# Showing an analytic function is identically zero

• Dunkle
In summary, the statement is that if a sequence of distinct numbers (r_n) converges to a point r in the domain of an analytic function f, and f(r_n) = 0 for all n, then f is identically zero on the connected component of the domain containing r. This follows from the fact that two analytic functions with the same values on a sequence of points are identical, and the derivative of an analytic function at zero can be computed by taking the limit of x to zero using the sequence of points (r_n).

## Homework Statement

This is a claim from a Wikipedia page about analytic functions (http://en.wikipedia.org/wiki/Analytic_function), and I can't seem to prove it.

If $$(r_{n})$$ is a sequence of distinct numbers such that $$f(r_{n}) = 0$$ for all n and this sequence converges to a point r in the domain of D, then f is identically zero on the connected component of D containing r.

## Homework Equations

$$f(x) = \sum a_{n}x^{n}$$

$$f(x_{n})=0$$

## The Attempt at a Solution

I'm trying to prove the case when r=0. If f is analytic, then it can be represented by some power series. If you look at some sequence $$(r_n) = 1/n$$, then the zeros of f bunch up near 0. It is clear to me that f(0)=0 (since f is continuous), so $$a_{0}=0$$. It is also clear to me that f '(0)=0, and so $$a_{1}=0$$. It seems like the way to go is to show (using induction) that each $$a_{n}$$ is 0 by showing that all derivatives at 0 are equal to 0.

Thoughts?

That's correct. It follows from this that two analytic functions that have the same values in the r_n are identitical. Analytic continuation is thus unique.

I am having problems with the induction for the derivatives. I already showed f '(0)=0. Assuming

$$f^{(k)}(0)=0$$,

we need to show that

$$f^{(k+1)}(0)=0$$.

We compute

$$f^{(k+1)}(0)=\frac{f^{(k)}(x)-f^{(k)}(0)}{x-0}=\frac{f^{(k)}(x)}{x}$$

But I don't see why this is 0. Any suggestions?

You need to take limit of x to zero. You can compute that limit by taking for x the sequence of the rn that tend to zero and computing the lmit for n to infinity. For all n you have that:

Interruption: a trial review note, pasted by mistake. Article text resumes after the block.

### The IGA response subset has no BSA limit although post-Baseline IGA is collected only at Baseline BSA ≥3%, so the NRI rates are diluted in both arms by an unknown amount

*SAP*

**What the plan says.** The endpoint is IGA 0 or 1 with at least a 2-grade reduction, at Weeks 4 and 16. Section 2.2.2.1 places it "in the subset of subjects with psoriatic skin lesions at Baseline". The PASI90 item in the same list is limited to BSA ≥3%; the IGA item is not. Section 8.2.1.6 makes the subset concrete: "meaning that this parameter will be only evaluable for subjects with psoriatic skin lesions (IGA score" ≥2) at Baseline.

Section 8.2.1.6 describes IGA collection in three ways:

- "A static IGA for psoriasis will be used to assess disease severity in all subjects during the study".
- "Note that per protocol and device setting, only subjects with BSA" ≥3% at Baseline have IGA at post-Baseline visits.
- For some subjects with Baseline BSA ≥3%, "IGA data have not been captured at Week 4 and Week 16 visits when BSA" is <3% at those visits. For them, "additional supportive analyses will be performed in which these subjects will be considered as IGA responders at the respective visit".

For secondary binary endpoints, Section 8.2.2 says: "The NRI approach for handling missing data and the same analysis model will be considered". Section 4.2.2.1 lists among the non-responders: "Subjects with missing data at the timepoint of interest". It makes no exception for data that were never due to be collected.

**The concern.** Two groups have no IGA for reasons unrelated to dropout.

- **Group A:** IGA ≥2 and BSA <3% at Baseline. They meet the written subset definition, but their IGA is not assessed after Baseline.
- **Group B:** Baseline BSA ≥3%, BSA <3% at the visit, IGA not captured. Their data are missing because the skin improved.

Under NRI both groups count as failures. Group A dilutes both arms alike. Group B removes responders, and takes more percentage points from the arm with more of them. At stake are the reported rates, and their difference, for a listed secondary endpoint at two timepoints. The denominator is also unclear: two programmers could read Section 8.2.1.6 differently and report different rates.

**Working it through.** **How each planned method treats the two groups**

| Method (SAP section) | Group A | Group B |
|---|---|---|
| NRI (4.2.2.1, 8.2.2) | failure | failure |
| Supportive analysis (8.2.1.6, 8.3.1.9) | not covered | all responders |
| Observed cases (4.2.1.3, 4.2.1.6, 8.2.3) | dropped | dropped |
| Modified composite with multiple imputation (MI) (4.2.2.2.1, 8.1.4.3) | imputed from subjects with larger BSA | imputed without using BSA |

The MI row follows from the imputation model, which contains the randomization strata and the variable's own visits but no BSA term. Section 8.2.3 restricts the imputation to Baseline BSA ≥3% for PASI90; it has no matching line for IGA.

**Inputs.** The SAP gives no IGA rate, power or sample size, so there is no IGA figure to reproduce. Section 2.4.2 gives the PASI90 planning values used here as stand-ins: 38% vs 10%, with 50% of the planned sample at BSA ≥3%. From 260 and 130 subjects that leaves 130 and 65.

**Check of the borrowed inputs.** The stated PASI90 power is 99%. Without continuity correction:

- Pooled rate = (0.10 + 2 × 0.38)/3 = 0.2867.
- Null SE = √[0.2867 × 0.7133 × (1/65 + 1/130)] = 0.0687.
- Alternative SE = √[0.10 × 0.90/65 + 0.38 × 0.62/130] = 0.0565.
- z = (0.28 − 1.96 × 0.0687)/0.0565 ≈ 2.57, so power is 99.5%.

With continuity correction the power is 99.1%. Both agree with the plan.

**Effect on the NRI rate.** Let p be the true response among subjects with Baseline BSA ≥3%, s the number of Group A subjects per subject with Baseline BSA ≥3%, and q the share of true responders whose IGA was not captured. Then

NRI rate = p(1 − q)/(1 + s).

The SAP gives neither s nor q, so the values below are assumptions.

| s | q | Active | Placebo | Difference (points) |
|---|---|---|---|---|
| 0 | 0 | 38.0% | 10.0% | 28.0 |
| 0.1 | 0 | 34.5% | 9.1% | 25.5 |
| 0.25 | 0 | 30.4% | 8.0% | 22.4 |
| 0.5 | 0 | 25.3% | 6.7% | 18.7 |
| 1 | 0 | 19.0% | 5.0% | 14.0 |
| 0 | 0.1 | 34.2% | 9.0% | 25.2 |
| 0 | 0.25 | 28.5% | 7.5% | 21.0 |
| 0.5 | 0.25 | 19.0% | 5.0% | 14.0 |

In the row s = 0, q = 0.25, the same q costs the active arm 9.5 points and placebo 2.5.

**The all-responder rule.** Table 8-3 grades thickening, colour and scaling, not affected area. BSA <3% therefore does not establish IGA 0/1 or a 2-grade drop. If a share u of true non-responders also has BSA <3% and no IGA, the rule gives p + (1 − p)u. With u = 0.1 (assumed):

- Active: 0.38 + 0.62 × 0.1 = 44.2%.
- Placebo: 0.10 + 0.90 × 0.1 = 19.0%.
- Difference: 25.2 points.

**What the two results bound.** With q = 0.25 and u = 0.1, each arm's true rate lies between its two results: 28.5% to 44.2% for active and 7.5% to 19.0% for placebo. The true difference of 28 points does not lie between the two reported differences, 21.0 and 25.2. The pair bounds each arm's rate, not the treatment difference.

$$\frac{f^{\left k\right)}\left(r_{n}\right)}{r_{n}}=0$$

So, the limit is clearly zero.

## 1. What does it mean for a function to be analytically zero?

An analytic function being identically zero means that the function has a value of zero at every point in its domain. This means that the graph of the function will lie completely on the x-axis.

## 2. How can you prove that an analytic function is identically zero?

To prove that an analytic function is identically zero, you can use the identity theorem which states that if two analytic functions have the same values at all points in a connected domain, then they are equal. So, if the given function is equal to the zero function at all points in its domain, it is identically zero.

## 3. What are the conditions for an analytic function to be identically zero?

The conditions for an analytic function to be identically zero are that it must be defined on a connected domain and have a value of zero at every point in that domain.

## 4. Can an analytic function be identically zero on a non-connected domain?

No, an analytic function cannot be identically zero on a non-connected domain. This is because the identity theorem only holds for functions defined on connected domains.

## 5. Are there any other methods for proving that an analytic function is identically zero?

Yes, there are other methods for proving that an analytic function is identically zero such as using the Cauchy-Riemann equations or the maximum modulus principle. However, the identity theorem is the most commonly used method for this proof.